Its been pretty busy on the digital music front of late, with the U.S. Supreme Court declining to hear a case that might have forced Internet Service Providers to expose the identities of people sued by the recording industry. Most of these lawsuits are now filed against John Doe. The decision was a big blow to the Recording Industry Association of America, the industrys lobbying group. The RIAA downplayed the news, however, saying that the courts decision will not deter our ongoing anti-piracy efforts. The John Doe litigation process we have successfully utilized this year continues to be an effective legal tool.
Despite the music industrys tireless efforts to litigate away the file-sharing threat, a new group of peer-to-peer (P2P) programs is replacing the older, lawsuit-targeted modelsand none are growing as fast as a program called BitTorrent. According to CacheLogic, a P2P traffic-monitoring company based in Cambridge, England, more data is now being transferred via BitTorrent than by any other P2P network worldwideand its share is rising.
BitTorrent was created three years ago by programmer Bram Cohen, who came up with the idea while working on an open source content-distribution project called Mojo Nation. BitTorrent relies on a concept called swarming distribution, in which files such as movies and songs arent transferred in one piece from one persons hard drive to another. Rather, small bits of a file are pulled from many users hard drives and reassembled by the program on the requesters computer.
Say you wanted to download the film Donnie Darko. Youd find a BitTorrent-related website such as Filesoup or TVTorrents and click on the movies link. Instead of that click facilitating a transfer of the file from one users computer to your own (how Kazaa and others work), BitTorrent swarms its network to pull small pieces of the file from sometimes thousands of computers. This enormous collection effort is invisible to the usertheres no assembly required, you might say. The only difference the user would notice is that the file arrives a lot faster than on most file-sharing services, since it comes as a collection of short bursts instead of in one laborious transfer. Its as if a thousand people put together a jigsaw puzzle, with each person knowing exactly where his or her piece went.
And unlike Kazaa, or Napster before it, BitTorrent has no central interface through which users can search for files. Programming a good search interface was pretty tough, says Cohen, who lives in the Seattle area. I decided to make it someone elses problem. As a result, a burgeoning network of websites provides the list of files available. Instead of calling up a program like Kazaa and typing in Planets West to find that bands music, a BitTorrent user searches through BitTorrent-related sites. Once the desired file is found, the user starts downloading it from multiple other users at once. Another interesting feature of BitTorrentas soon as you download a piece of a file to your computer, that piece becomes available for others to download as well. This element increases the size of the network, and the speed of downloading.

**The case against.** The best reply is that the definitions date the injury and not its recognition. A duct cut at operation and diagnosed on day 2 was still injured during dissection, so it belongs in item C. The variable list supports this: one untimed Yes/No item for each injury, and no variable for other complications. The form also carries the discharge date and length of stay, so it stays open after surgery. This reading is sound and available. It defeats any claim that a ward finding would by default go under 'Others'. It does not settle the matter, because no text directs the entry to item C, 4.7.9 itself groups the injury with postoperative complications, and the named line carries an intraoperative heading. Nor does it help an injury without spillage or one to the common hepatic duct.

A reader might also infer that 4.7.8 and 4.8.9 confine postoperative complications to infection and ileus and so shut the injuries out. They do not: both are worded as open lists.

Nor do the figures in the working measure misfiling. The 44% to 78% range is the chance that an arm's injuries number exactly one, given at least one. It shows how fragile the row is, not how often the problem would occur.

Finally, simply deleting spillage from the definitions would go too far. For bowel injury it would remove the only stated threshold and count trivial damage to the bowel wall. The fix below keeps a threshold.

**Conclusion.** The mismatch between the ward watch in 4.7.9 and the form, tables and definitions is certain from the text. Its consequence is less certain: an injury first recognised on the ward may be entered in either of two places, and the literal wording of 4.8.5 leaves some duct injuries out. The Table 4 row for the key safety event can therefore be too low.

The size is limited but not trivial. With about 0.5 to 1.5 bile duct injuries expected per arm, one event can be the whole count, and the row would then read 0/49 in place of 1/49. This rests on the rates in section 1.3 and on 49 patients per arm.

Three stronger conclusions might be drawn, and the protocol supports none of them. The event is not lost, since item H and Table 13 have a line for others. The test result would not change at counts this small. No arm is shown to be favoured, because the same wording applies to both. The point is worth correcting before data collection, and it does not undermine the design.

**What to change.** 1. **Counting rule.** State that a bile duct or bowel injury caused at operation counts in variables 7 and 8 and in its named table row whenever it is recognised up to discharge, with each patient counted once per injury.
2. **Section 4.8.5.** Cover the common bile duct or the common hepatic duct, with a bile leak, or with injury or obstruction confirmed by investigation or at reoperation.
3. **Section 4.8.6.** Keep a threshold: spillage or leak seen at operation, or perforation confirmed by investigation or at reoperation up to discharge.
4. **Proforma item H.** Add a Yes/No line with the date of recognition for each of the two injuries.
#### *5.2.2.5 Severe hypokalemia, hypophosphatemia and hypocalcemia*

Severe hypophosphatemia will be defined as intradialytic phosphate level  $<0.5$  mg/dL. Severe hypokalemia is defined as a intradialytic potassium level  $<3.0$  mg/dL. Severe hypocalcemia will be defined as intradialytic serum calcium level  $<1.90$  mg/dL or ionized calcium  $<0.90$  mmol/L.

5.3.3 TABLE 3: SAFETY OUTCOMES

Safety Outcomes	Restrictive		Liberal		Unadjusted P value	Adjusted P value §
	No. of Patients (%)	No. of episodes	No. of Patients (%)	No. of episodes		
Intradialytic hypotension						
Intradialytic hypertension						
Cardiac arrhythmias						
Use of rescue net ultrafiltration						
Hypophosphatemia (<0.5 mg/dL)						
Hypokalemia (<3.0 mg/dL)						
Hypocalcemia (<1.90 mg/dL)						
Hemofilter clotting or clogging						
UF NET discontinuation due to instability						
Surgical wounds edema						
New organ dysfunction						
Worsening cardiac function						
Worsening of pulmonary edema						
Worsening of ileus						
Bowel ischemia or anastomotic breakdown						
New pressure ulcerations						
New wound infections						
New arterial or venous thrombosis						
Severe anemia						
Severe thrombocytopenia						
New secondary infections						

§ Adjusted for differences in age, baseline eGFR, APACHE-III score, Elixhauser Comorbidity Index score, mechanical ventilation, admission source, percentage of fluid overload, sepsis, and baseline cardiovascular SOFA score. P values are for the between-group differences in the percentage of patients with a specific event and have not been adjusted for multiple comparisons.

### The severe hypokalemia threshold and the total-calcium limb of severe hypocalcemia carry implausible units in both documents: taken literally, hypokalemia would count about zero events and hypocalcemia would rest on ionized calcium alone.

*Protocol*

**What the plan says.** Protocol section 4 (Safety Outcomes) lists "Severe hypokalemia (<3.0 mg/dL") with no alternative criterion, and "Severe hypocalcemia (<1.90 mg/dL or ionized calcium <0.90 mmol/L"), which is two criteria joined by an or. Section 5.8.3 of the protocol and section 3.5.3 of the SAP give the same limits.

BitTorrents growing popularity, and the way in which it works, may bode ill for the entertainment industrys efforts to crack down on file trading. Perhaps most troubling for Hollywood: BitTorrent is optimized to handle large files, says Jim Graham, a spokesperson for BayTSP, a firm that monitors and analyzes peer-to-peer networks. And thats code for movies and software. Most P2P services allow individuals to swap files with other individuals. If the sought-after file is a 2-gigabyte movie, it can take an awfully long time to upload from an individuals computer for transfer. With BitTorrent, each user only has to upload a small segment of a file. This approach not only takes far less time, it is also less prone to encountering an error along the way–such as a user turning off his computer mid-transfer.
The music and movie companies have yet to launch an anti-BitTorrent effort on the scale of the wars waged against Napster and Kazaa. But dont expect the industry to let BitTorrent go unlitigated for much longer. When asked via e-mail if the RIAA had any plans to go after the service or had a message for its creator, a spokesperson for the group said only, We don’t discuss (or handicap) our future enforcement strategies or plans.
According to Cohen, the BitTorrent software has been downloaded more than 10 million times. While the predominant use of the program thus far has been for swapping copyrighted material, legitimate uses of swarming distribution are appearing as well. Game companies are using BitTorrent, says Cohen, to distribute demos ahead of an official release to generate interest in a title. Given the lack of a searchable interface, BitTorrent isnt optimized for wide-spread illegal distribution. Its poorly suited to be a warez tool, says Cohen (warez is slang for copyrighted digital content illicitly distributed online). You have to be very obvious. Its easy to track you down. The website you download from is quite visible. The lack of BitTorrent-related busts to date may be a result of the RIAAs interest being elsewhere. But with the advantages BitTorrent technology brings to file transfers, expect to see content companies co-opting it in some form.